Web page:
On this blog I’ve reviewed a few dedicated ereaders, as well as the iPad, but I’m yet to look at a single one of the most popular digital reading devices out there – the modern personal computer. PCs probably provide the worst digital reading experience, yet most people still do the bulk of their digital reading on a computer of some kind. Not just that, but the vast majority of novels are written on computers. And seeing as this is NaNoWriMo (National Novel Writing Month), I thought I’d take the opportunity to review one of the latest laptops available: the Macbook Air.
Conversations about what kind of computer you use are kind of like political discussions – generally only interesting if you agree. Otherwise everything that comes out of the other person’s mouth sounds like absolute twaddle, and you can’t find common ground. So for those people out there who hate everything to do with Apple, it may do you good to read no further.
Nonetheless, let me say what a delight this laptop is to use. The model I’m reviewing is the 11.6″ Macbook Air. As far as pure grunt goes, it’s a complete lightweight. It has only a 1.4GHz Core 2 Duo processor with only 2GB of RAM, both of which are upgradeable at purchase time (but not after, as everything is soldered to the board). Plus it only has a 128GB hard drive. But this computer does not feel like a lightweight. The hard drive is an SSD (solid state drive), which is the kind of memory those USB sticks have inside them. In other words, they don’t spin like optical hard drives (making the Air completely silent), and they’re very fast and small. The SSD makes the Macbook Air feel much faster than its specs would have you believe (if specs are something that have you believe anything, that is). I’ve been using a 2007 model Macbook for years, which had upgraded RAM and a faster processor than the Air, and it feels horribly sluggish in comparison. Applications like Word and iTunes, which take several seconds to load on a normal computer open instantly on the Air. It wakes from sleep instantly, and boots up in 14 seconds. Not that you really need to shut it down, as it boasts a deep sleep mode that can apparently conserve the battery for up to 30 days on standby. Although from the numbers alone it should seem like an expensive, underpowered machine, the Air does not feel at all slow.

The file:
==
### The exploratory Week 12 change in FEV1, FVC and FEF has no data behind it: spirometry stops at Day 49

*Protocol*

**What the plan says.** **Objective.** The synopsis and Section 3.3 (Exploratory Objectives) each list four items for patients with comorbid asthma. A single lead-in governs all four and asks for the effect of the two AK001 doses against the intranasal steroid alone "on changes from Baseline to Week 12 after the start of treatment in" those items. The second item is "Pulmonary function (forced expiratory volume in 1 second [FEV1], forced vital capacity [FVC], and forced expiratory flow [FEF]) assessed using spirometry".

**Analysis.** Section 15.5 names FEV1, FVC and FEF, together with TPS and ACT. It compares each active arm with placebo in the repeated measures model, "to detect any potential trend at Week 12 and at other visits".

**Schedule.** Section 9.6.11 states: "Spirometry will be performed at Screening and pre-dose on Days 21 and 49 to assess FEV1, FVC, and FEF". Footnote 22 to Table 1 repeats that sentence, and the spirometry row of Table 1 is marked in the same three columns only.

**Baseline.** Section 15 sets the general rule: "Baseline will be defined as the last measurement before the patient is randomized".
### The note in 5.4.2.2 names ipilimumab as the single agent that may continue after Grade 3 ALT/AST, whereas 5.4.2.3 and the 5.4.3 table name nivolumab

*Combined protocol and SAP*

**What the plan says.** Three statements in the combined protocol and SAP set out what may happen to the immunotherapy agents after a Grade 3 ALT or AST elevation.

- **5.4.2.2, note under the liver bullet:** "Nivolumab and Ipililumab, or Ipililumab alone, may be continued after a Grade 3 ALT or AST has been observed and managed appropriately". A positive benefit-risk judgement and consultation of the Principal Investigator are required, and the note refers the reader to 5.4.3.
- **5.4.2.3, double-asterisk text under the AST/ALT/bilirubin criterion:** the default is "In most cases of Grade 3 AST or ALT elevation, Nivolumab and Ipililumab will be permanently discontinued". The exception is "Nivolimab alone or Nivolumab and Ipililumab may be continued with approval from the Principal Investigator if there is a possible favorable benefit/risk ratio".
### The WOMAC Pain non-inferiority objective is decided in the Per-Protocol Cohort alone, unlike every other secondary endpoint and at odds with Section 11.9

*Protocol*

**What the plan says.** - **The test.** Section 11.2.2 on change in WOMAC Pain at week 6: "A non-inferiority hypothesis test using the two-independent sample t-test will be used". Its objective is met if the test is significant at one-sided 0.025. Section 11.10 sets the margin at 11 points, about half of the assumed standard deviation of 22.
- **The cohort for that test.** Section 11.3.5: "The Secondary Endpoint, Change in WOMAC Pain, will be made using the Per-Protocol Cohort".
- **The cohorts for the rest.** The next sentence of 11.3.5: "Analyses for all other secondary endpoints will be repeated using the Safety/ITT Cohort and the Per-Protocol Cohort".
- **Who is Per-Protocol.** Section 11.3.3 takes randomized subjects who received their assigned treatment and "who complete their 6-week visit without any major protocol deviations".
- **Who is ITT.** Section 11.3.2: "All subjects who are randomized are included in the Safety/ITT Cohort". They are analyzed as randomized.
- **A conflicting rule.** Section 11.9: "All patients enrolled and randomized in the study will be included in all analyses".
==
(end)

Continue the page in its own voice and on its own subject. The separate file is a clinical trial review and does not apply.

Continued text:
Where the Air comes into its own is its size. Having a full size keyboard and very decent screen means that you get the same experience writing (or reading on the web) on the Air as you would on a much bigger laptop, except it weighs only a little more than an iPad, and is only a couple of inches longer. Unlike an iPad, you don’t need a heavy or bulky case, either, as it’s made of solid aluminium. I’ve now written a few thousand words on this thing, and it’s a beautiful experience. It’s so light it doesn’t feel like there’s anything on your lap, and it doesn’t heat up more than a couple of degrees even after hours of use.
When I first used an iPad, I thought it could completely replace my laptop for almost everything. That turned out to be not so true. The iPad is an excellent device for consuming content (with the notable exception of flash video) – be it on the web or through an app to read books and PDFs. It also has a ten-hour battery life, which blows the Macbook Air’s five hours out of the water. But the iPad falls down when it comes to content creation. I’ve tried writing on an iPad, even with an external keyboard, and it’s a pain in the arse. The touchscreen interface is not ideal for writing or editing text.
If you’re considering going digital when it comes to reading, then the Macbook Air, or something like it, should be a consideration. If you’re someone who writes for a living and likes to read, I’d recommend the Macbook Air and a dedicated (and far cheaper) ereader like the Kindle. If you’re someone who mostly consumes content and writes the occasional email, then an iPad with a cheaper, bigger and faster computer is a great combination to cover your digital reading needs.